Leaf spotting injury from the fungicide captan also tends to be seen on groups of terminal leaves—usually the youngest leaves on the shoot at the time when the product was applied. Captan damage is most common when the product is applied with or close to oil under slow drying conditions, particularly on Red Delicious.
Frogeye leaf spot, caused by Botryosphaeria obtusa, is associated with dead wood in the tree. Large numbers of leaves with spots on them can be found close to cankers or mummied fruit. "You have to look at the pattern," Sutton said. "If you send me these leaves in a Ziploc bag, I probably can’t tell. If you look for them in the orchard, very often you can figure out the cause of the particular problems."
Brooks fruit spot, a disease that occurs in Michigan on Rome, Stayman, and IdaRred apples, also can be confused with other diseases, Sutton said. It is caused by Mycosphaerella pomi. In the Southeast, it became more prevalent after the sterol-inhibitor fungicides were introduced, as they had no effect on the disease. "We had orchards with 50 to 60 percent of the fruit infected with Brooks spot," he said.
Sixty years ago, blotch (Phyllosticta solitaria), apple scab (Venturia inaequalis), and black rot (Botryosphaeria obtusa) were considered the most important diseases in the southeastern United States, but blotch has virtually disappeared as most of the varieties grown today are relatively resistant, and most of the fungicides available today are more effective than sulfur, lime sulfur, and copper, which were used in the 1940s.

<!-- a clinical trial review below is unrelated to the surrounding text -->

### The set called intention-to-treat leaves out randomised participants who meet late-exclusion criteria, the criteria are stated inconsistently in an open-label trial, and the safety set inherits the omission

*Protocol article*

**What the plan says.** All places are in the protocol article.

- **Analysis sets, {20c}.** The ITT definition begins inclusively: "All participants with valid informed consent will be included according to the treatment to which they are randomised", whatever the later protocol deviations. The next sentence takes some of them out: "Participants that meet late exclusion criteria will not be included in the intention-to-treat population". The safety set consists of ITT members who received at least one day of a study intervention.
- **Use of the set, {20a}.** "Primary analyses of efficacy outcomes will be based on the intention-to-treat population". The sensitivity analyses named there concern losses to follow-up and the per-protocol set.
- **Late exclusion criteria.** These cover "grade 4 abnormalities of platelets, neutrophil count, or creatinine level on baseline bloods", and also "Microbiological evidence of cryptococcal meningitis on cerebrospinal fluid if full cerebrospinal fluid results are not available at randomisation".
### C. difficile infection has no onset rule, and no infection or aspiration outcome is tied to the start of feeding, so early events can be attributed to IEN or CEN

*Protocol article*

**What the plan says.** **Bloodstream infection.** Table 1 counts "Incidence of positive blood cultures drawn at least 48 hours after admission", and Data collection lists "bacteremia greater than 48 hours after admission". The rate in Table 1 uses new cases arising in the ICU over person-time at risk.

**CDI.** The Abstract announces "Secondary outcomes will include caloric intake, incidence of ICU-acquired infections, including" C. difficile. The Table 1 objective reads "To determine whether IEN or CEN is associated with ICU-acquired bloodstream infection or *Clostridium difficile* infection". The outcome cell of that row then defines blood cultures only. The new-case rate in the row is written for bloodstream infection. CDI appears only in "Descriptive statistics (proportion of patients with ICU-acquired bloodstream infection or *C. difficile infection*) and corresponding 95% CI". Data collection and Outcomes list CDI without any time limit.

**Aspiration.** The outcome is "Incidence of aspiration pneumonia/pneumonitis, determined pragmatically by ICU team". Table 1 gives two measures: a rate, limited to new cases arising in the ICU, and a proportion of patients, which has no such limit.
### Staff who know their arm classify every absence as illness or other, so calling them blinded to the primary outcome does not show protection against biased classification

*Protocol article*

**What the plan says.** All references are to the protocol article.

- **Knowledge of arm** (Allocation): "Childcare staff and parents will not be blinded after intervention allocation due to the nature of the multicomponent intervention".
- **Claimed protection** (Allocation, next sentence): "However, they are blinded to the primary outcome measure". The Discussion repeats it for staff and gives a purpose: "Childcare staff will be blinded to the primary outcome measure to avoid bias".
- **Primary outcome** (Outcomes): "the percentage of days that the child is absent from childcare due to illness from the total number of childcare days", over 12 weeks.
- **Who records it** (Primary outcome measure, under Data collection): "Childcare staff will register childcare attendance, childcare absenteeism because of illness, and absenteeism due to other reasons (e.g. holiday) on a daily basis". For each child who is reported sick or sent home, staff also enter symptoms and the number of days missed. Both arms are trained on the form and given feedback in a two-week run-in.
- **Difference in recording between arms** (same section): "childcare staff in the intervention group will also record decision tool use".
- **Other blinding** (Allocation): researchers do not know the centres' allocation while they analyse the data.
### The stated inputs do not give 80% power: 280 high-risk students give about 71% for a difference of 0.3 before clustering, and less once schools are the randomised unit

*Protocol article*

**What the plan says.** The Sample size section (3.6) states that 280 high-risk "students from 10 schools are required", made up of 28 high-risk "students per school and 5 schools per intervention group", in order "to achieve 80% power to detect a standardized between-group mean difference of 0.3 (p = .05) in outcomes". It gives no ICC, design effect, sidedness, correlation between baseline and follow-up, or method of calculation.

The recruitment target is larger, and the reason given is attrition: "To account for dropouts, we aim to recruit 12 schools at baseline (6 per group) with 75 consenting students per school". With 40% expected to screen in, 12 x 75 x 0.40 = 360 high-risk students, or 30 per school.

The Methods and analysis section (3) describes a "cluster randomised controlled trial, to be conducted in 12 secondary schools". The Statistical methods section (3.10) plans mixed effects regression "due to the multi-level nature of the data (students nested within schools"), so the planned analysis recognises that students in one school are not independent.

However, Sutton worries about whether the new apple varieties that are being introduced will lead to a resurgence of blotch.
"Sooner or later, I think we’re going to plant something that’s susceptible to blotch, and it’s going to become a problem we haven’t seen in many years," he said. "It’s around. It’s lurking. It’s just waiting for a susceptible variety."
Black pox (Helminthosporium papulosum) is common in the Mid-Atlantic area, particularly on Golden Delicious. It causes small spots on the leaves and small circular lesions on the fruit that vary from the size of a pinhead to much larger. The disease is not controlled well by the QoI (Quinone outside inhibitor) fungicides Sovran (kresoxim-methyl), Flint (trifloxystrobin), and Pristine (pyraclostrobin, boscalid), Sutton said.
Necrotic leaf blotch is a problem throughout the world where Golden Delicious is grown, he said. It’s a physiological problem that is aggravated by gibberellin production during cloudy overcast weather in the summer and is managed with the use of heavy metal fungicides or sprays of foliar zinc nutrients.
Black rot is easy to tell apart from other fruit rots, Sutton said. Symptoms are black, circular spots that can be as small as a pinhead early in the season but enlarge as the fruit begins to ripen. It develops into a firm, brown rot, whereas bot rot (also known as white rot) is characterized by a very soft, mushy rot.